It’s rare that a Star Wars story does something that fans haven’t seen before. Yet, that’s exactly what Star Wars Rebels did in “Legacy of Mandalore.” The episode delves into Sabine Wren’s story and depicts a strained reunion with her mother, Ursa Wren. Believe it or not, this is one of the first complex mother-daughter relationships in Star Wars.
(James Akinaka also contributed to this post.)
Ursa Wren is not like other Star Wars mothers. Here’s why…
Ursa differs from other Star Wars mothers in that she’s alive and well. Star Wars has historically given more emphasis to fathers and father figures, and that often makes the story (and the universe) feel a little smaller. Mothers have been a little bit harder to come by. They tend to die off, like Padmé or, more recently, Lyra Erso. What Star Wars has in abundance are non-traditional mother figures, like Aunt Beru (also crispy, toasty dead) and Mother Talzin (Grievously slain), who is a mother in a “mother-to-all” kind of way. To date even Leia, the most famous Star Wars mother, has had no interaction with her son, Ben, in film, TV series, novel, or comic. In fact, her very distance from her family is a major plot point in Bloodline.
What sets Ursa Wren apart from newer characters like Norra Wexley and Lyra Erso is the fact that she gets to be a mother on-screen, even after her child has grown up. In both Rogue One and the Catalyst tie-in novel, Lyra has certainly been protective of her daughter Jyn, but their relationship feels more one-sided because Jyn only knew her mother while she was a child. Moreover, the Aftermath novels show how Norra repairs her relationship with her estranged son, Temmin, even as Norra’s husband Brentin drifts in and out of the picture. In that case, however, Temmin still hasn’t fully matured. Sabine, by contrast, is already a fierce woman in her own right.
“Legacy of Mandalore” focuses on Sabine’s decision to put family first. That’s important for a couple of reasons…
Sabine’s willingness to take a sabbatical from the larger Rebellion says two things: that she is poised to become a true leader, and that she trusts in the capabilities of her fellows. It’s a very interesting, if obvious, decision. She grew the most of any of the characters this season. Her arc recovered well from the slightly disappointing mission to extract Wedge and Hobbie. She honed her skills as a warrior, got some sweet new gear, and started to critically examine her heritage and history. The one negative of it all is that her decision to stay and fight for Mandalore is couched in yet another “gotta-save-daddy” story.
All the same, it was a good choice for the series to keep Sabine’s father alive. It would have been easy to kill him off in dialogue, but the fact that he’s alive instead raises questions about where Sabine left things with her father, and where their relationship might go. For that reason, it seemed like the series made the right choice when it introduced Sabine’s mother before her father. Dave Filoni revealed that Sabine’s father married into the Wren clan, dropping his own surname in favor of Ursa’s more influential moniker.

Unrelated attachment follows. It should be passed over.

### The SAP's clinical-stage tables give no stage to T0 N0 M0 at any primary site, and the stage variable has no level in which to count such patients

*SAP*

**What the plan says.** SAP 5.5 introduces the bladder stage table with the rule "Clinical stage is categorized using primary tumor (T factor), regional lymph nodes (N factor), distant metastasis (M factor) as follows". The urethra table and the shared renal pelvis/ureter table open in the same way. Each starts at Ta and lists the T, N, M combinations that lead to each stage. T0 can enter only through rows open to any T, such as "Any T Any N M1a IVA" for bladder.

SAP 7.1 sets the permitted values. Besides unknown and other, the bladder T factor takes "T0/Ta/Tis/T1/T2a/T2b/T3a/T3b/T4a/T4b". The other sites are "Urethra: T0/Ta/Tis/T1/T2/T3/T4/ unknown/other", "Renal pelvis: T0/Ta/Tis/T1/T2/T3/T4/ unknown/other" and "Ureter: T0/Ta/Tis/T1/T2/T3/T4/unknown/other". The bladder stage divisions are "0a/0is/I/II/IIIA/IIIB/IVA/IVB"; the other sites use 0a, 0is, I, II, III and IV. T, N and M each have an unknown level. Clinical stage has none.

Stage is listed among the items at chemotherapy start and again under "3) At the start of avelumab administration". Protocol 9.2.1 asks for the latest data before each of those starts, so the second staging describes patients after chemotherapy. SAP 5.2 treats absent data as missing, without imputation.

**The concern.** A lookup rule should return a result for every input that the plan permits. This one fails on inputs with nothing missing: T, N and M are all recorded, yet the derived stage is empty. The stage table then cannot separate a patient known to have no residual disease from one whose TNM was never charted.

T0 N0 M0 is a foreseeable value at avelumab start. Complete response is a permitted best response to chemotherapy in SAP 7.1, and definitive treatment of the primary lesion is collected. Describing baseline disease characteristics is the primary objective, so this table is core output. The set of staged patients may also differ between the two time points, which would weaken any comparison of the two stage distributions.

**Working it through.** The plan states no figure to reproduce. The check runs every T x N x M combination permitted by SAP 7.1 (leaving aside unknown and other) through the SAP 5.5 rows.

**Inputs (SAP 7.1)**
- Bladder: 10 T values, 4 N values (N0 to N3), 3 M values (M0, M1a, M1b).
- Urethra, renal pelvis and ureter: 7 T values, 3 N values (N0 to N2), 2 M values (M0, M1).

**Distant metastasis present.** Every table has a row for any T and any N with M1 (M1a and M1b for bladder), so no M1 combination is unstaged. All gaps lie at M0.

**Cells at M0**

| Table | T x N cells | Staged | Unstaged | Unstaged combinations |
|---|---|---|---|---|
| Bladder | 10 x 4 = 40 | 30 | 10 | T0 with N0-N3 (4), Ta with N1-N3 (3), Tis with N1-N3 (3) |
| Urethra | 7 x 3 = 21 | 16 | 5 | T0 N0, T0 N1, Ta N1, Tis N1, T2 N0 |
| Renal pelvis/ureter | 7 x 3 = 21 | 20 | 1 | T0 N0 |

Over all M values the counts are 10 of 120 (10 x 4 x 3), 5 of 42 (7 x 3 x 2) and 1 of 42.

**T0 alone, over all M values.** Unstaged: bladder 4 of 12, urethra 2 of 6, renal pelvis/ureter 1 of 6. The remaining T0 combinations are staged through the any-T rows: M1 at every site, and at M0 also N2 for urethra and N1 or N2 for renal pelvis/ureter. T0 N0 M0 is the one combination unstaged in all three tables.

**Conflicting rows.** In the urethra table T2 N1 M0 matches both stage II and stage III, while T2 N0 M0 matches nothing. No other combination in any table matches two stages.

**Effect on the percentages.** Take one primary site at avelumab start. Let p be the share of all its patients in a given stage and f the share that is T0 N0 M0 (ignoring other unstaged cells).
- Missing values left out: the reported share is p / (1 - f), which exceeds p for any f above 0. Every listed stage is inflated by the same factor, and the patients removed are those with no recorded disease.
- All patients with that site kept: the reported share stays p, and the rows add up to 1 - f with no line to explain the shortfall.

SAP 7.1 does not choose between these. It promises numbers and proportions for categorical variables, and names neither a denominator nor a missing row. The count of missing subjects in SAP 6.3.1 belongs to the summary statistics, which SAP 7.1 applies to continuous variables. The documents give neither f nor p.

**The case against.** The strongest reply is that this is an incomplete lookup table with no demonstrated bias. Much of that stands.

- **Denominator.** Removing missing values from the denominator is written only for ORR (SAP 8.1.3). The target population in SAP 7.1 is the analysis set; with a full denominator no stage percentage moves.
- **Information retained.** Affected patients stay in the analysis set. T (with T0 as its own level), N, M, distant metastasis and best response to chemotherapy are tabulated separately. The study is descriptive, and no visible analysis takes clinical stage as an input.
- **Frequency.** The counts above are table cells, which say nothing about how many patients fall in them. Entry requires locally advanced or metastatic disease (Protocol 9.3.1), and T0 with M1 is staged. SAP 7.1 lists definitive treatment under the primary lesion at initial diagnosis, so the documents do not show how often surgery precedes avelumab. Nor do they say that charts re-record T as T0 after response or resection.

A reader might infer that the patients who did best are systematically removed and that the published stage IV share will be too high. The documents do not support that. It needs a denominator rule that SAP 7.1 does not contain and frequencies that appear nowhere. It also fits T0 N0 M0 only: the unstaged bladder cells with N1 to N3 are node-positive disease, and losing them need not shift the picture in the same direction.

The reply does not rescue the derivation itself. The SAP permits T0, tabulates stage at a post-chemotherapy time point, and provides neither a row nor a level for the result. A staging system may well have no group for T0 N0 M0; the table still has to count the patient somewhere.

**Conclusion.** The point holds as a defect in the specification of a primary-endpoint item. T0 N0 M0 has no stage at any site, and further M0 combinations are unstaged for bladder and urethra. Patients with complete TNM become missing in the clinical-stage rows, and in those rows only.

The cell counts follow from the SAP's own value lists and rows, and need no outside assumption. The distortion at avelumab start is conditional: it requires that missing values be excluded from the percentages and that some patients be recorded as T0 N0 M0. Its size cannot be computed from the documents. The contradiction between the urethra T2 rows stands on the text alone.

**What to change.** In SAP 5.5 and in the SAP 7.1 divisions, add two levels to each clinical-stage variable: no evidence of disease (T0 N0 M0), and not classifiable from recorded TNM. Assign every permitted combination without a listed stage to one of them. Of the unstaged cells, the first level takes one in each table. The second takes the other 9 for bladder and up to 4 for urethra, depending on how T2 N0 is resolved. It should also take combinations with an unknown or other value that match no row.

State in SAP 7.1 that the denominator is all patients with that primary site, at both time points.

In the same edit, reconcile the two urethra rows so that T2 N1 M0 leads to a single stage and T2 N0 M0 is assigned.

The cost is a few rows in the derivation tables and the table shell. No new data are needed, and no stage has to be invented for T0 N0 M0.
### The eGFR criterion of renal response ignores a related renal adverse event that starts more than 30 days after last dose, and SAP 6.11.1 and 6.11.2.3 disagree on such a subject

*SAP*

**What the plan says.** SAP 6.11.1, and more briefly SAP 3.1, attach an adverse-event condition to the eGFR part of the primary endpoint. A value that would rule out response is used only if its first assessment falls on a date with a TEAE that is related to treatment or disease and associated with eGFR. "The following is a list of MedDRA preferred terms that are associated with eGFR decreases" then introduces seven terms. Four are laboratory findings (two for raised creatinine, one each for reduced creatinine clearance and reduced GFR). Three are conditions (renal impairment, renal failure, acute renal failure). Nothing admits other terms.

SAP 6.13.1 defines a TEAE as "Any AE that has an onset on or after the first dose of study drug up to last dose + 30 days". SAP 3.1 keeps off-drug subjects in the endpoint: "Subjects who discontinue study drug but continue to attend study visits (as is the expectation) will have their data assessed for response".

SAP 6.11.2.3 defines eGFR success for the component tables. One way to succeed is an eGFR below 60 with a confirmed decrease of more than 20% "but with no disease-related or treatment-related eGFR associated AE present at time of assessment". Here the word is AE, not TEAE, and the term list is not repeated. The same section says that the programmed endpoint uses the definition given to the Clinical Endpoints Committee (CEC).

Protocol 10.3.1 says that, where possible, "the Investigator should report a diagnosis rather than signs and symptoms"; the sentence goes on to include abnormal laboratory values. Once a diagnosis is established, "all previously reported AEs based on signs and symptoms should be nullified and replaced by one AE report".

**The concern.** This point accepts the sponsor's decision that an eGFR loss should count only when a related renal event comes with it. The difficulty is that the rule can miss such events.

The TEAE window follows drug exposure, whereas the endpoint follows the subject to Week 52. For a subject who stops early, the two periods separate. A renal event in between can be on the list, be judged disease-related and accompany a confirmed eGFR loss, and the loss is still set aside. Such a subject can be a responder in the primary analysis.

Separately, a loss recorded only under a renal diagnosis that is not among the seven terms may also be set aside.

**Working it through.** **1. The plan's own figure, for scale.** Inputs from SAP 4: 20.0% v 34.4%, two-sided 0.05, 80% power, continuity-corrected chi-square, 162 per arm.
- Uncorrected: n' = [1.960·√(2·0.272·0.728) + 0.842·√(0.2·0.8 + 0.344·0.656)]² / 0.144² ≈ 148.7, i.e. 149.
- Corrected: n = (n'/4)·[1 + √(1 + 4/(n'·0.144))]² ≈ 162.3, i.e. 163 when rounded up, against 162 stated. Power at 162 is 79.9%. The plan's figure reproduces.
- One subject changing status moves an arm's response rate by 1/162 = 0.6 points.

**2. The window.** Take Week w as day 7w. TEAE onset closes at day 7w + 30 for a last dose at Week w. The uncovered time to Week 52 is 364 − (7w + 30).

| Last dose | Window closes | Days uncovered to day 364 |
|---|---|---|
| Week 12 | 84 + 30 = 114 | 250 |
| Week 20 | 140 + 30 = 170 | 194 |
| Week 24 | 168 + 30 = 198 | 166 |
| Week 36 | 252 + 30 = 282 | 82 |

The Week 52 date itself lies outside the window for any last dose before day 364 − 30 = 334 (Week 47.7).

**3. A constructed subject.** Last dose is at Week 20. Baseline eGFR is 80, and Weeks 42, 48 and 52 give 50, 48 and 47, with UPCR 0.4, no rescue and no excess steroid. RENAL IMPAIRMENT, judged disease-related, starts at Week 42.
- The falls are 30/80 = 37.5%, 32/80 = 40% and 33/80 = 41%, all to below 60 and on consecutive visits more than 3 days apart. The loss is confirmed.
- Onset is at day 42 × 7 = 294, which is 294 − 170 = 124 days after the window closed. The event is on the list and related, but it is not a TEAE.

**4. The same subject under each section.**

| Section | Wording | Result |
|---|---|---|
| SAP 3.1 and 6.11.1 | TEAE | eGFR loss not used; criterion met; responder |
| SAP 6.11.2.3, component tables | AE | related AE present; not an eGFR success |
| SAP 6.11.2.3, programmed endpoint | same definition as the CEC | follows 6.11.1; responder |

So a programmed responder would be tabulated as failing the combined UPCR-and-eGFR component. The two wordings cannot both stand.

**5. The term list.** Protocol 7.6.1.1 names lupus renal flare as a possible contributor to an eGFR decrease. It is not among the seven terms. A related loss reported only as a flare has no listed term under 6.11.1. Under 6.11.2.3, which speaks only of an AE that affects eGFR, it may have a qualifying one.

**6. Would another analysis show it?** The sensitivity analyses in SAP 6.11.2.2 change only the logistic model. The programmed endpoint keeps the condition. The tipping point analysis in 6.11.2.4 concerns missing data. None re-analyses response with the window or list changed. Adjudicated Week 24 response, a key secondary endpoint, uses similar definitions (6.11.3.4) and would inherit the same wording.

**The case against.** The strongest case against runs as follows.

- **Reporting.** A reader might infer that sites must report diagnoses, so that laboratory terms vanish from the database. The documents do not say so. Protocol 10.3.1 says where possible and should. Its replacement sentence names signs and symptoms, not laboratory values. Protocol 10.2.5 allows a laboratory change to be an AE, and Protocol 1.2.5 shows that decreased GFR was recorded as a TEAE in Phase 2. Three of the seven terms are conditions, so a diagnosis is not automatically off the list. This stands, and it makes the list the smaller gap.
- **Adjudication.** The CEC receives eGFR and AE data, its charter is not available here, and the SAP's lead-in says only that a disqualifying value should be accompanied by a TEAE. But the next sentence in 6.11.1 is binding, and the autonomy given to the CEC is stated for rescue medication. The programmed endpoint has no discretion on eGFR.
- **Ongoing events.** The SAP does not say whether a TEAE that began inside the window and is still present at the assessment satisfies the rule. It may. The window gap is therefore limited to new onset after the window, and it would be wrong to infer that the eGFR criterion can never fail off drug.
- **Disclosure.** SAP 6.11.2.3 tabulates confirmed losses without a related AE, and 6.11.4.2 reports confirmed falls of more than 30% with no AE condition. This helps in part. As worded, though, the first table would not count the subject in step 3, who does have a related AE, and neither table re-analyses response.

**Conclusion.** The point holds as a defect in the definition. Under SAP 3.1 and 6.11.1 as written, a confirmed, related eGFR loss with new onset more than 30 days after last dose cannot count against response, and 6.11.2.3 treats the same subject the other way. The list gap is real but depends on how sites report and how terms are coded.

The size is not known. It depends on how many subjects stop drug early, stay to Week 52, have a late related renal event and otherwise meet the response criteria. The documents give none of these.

The most telling element of this entire arc, however, is that Sabine still cares. She hinted in conversations with Ezra that her family life was relatively happy before the Empire mucked things up. Could it be that we’re going to be able to see a healthy, relatively functional nuclear family in a Star Wars show? If we are, Clan Wren is really going to have to earn it.
Sabine’s story isn’t entirely unlike Ahsoka Tano’s. Here’s how…
Sabine’s story parallels that of Ahsoka Tano. In “Trials of the Darksaber,” Sabine revealed that she left her family because they refused to join her in standing up to the Empire. Likewise, Ahsoka ultimately left the Jedi Order in Star Wars: The Clone Wars because the Jedi Council expelled her, rather than stand by her when she was framed for murder. Yet, both characters also had the strength to return home and reach some form of reconciliation. For Ahsoka, that reconciliation was supposed to occur as a grand finale battle for Mandalore, but Disney canceled the series before it could air. We may see that become Sabine’s story to tell instead.
Whatever happens next for the Wren family, there are still compelling stories to tell about the Mandalorians. When planning for the Clone Wars finale, the creative team poured a lot of effort into design and modeling. Bo-Katan Kryze still needs to show up at some point. With the direction the rest of this season is headed, she probably won’t make her Rebels debut until next season. So the series’ full-on exploration of Mandalore certainly seems to be a “when,” not an “if.”
But how much of the story will belong solely to Sabine, instead of being ancillary to the larger Rebellion? Hopefully, she’ll get the mythosaur’s share of the focus. If the Rebels are left in dire straits at season’s end (and they will be), we wouldn’t put it past Filoni and friends to keep viewers on the hook a little longer and spend the first part of season 4 focusing on Sabine’s insurrection on Mandalore. How wonderful, then, that we will get to see more of Star Wars’ first true mother daughter super team.